Some well-known websites could stop functioning properly on Wednesday, 4 March, after a bug was found in the digital certificates used to secure them, the BBC reported last night.The organisation that issues the certificates revealed that three million need to be immediately revoked.
Visitors to affected sites will be greeted with an alert warning them the site is insecure. One expert said the issue could result in a “loss of trust”. In a notification email to its clients, the organisation said: “We recently discovered a bug in the Let’s Encrypt certificate authority code.
“Unfortunately, this means we need to revoke the certificates that were affected by this bug, which includes one or more of your certificates. To avoid disruption, you’ll need to renew and replace your affected certificate(s) by Wednesday, March 4, 2020. We sincerely apologise for the issue.”
🔑Let's Encrypt will revoke 3 million TLS/SSL certificates in a few hours because of a bug (4 march 00:00 CET) .
⚠️ You should check if you are affected now using https://t.co/nGoWc2bqao otherwise your website won't be accessible ⚠️
Source: https://t.co/TMBfSXU2C8 #letsencrypt
— Tristan B (@sf_tristanb) March 3, 2020
Digital certificates, such as those issued by Let’s Encrypt, provide machines – be that websites, servers, applications, IoT devices, everything – with a unique identity to enable encrypted and secure communication with other machines. Most recognisably, perhaps, is that they enable the little padlock in the URL bar which tells us that a site has been secured; or in this case, a lack of a certificate can trigger a warning to users that a site is not secured. These machine identities power digital transformation and the modern economy providing trust, authentication, and privacy between the ever-increasing machine, cloud, and software worlds. One measure of this transformation: there are over 110 million active machine identities issued by the free service, Let’s Encrypt, a public Certificate Authority (CA). In the wrong hands – or if mishandled – machine identities can enable attacks or stop business from working.
Unfortunately, because of a bug, Let’s Encrypt is revoking – making invalid – over 3 million machine identities overnight. Millions of machines may drop off the Internet and be untrusted causing damaging and costly outages. Angry customers, angry executives. When an event such as this happens, organisations need to be able to quickly swap out their old machine identities for new, secure ones. But most organisations do not understand or have visibility of their machine identities. They don’t know how many identities they have – a figure that could be in the 10s of thousands – they do not know who issued them, or what they are being used for. Added to this, the only way they can update them is to go through and manually find and replace every single one.
Ultimately, as digital transformation becomes increasingly complex, we are likely to see issues such as these more frequently. This is just one more reason why security teams need to provide their business with visibility and automation through Machine Identity Protection to find and replace all compromised machine identities in seconds – regardless of CA used. In today’s volatile environment, businesses must use Machine Identity Protection or risk being untrusted and essentially kicked off the Internet on any given day.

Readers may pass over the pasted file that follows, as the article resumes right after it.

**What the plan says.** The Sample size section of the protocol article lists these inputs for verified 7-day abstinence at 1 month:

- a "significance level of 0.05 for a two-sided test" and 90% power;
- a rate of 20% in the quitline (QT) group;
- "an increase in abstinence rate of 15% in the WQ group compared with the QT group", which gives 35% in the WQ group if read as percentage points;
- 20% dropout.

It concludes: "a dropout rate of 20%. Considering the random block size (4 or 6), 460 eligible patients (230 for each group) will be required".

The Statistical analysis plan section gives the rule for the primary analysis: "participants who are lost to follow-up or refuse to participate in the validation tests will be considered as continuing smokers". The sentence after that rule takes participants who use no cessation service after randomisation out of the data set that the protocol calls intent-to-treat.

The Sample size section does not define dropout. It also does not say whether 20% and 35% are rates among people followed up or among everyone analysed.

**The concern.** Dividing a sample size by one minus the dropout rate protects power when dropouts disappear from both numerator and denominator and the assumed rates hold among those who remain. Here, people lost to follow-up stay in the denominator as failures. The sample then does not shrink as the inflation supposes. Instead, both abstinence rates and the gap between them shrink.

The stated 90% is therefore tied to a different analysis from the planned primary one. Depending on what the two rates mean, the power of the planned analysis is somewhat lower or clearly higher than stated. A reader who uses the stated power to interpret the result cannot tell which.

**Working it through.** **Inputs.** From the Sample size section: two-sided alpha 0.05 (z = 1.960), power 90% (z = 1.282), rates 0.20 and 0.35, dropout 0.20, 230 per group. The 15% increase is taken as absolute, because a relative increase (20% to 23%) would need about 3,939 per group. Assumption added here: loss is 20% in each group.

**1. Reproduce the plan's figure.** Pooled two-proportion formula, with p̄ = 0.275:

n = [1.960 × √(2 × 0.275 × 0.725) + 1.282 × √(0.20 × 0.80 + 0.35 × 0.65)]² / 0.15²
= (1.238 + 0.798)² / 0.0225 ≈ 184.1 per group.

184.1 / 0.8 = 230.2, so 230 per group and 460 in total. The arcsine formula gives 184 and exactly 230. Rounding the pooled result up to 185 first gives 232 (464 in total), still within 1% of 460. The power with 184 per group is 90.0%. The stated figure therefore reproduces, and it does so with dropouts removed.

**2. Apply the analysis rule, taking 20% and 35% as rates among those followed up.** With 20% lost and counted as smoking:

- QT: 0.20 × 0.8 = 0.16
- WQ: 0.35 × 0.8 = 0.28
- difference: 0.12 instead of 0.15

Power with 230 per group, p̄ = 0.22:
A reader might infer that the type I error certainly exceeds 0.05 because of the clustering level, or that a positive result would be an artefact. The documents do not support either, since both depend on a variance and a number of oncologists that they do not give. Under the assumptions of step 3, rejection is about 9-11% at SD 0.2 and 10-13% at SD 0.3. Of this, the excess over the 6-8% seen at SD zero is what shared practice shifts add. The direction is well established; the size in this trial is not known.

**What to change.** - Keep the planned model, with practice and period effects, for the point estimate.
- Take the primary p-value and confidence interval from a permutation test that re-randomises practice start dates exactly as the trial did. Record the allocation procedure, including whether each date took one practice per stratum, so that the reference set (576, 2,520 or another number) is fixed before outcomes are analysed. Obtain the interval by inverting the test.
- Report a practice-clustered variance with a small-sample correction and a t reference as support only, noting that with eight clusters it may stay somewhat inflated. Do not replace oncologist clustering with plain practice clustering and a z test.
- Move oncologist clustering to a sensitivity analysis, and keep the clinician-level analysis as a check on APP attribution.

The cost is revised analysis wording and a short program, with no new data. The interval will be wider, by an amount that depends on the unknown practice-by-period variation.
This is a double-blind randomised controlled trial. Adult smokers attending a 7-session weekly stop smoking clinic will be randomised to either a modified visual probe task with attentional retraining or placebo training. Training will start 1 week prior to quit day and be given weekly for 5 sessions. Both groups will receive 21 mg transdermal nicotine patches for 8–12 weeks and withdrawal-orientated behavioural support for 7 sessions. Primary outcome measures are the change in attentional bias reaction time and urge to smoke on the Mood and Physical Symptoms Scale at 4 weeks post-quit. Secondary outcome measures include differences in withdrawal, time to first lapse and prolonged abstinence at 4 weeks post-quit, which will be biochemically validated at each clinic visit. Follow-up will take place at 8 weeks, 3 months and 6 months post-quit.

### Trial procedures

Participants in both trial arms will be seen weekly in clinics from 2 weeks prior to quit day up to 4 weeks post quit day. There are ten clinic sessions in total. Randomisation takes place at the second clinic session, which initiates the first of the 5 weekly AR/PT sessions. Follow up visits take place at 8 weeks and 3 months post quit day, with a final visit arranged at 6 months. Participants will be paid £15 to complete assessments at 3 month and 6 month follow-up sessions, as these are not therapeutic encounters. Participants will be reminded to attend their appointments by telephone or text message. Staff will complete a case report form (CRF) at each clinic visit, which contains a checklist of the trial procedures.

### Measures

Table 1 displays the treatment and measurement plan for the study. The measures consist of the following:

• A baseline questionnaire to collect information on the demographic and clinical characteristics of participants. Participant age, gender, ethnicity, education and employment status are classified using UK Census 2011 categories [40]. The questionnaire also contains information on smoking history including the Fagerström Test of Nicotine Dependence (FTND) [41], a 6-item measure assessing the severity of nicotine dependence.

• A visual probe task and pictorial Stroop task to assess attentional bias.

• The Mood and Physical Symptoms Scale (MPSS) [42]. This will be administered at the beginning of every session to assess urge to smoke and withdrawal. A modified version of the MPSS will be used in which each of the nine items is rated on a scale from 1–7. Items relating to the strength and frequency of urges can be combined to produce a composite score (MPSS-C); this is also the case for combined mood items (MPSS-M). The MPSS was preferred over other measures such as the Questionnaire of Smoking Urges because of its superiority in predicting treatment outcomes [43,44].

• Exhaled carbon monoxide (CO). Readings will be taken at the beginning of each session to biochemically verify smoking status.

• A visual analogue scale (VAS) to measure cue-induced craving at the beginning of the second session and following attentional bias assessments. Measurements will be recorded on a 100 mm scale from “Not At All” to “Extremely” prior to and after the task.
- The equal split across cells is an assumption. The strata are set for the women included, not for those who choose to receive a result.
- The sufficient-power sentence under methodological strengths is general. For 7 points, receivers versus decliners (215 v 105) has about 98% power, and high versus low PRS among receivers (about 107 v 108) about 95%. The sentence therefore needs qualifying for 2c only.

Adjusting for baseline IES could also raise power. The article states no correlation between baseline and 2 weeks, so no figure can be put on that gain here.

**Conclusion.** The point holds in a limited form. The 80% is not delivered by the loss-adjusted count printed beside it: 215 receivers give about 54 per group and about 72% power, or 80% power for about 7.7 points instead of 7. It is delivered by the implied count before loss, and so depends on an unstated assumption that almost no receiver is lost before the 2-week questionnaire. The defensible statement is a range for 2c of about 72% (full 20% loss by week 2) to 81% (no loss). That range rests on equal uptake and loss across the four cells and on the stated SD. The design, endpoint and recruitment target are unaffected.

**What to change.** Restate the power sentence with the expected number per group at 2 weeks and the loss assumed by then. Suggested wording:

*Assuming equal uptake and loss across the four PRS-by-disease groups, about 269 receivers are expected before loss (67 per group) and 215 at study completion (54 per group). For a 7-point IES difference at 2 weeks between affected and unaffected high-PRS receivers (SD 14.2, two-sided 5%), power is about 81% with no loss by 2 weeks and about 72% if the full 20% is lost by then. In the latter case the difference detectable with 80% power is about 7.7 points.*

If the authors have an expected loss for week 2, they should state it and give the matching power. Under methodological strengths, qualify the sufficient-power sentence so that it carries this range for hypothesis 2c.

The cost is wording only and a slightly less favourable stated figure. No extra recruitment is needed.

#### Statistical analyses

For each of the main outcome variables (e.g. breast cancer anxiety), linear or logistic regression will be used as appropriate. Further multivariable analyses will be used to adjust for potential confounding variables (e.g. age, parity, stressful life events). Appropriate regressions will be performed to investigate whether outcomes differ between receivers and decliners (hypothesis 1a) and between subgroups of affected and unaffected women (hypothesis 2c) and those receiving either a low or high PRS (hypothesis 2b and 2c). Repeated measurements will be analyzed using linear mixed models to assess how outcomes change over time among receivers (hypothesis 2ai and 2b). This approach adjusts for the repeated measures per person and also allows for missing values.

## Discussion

Everyone makes mistakes. It’s commendable for Let\’s Encrypt to be proactive and revoke so many certs, but it certainly could cause significant outages if these revoked certs are not replaced quickly. Many treat the automated enrollment and renewals as a ‘set and forget’ technology, but this shows that even shorter cert lifespans and automatic enrollment are not substitutes for full-featured cert management systems that can address issues at any point in a certificate\’s lifecycle.
Digital certificates help protect the transfer of information between the website and user. This secure connection helps deliver trust, which is at the heart of the World Wide Web.
Affected businesses will need to quickly apply for a new certificate which could result in a temporary notice on website saying that they are “not secure”. This will undoubtedly cause many users to worry that their connection is vulnerable.
You can still use the sites that show this warning, but it is advisable not to enter any sensitive or personal data into the website anywhere.
There is only an immediate established risk for Let\’s Encrypt\’s customers having their identity or the identity of their systems compromised if an attacker is producing bogus certificates or masquerading as a certificate provider. My primary concern is why isn\’t my anchor of trust, the CA provider, in this case, Let\’s Encrypt, being transparent about what has happened? If they are being transparent, and we haven\’t seen their recommendations, I strongly urge all the customers to follow their protocol. Why aren\’t we seeing transparent information about the nature of the incident? Given the urgency, it can be either a security breach or a security vulnerability. At this stage, I would want to see more specifics so the companies can properly manage risk. Overall, no vendor in the industry is beyond having security vulnerability or incidents, but we are all measured on how we communicate and help our customers and partners manage risk.
Certificate revocation, while rare, does occur and web site owners should be prepared for this situation. Assuming that any certificate will remain valid until its complete expiration date is unrealistic. While it is inconvenient to perform an emergency update, processes should be in place within an organisation to handle such scenarios.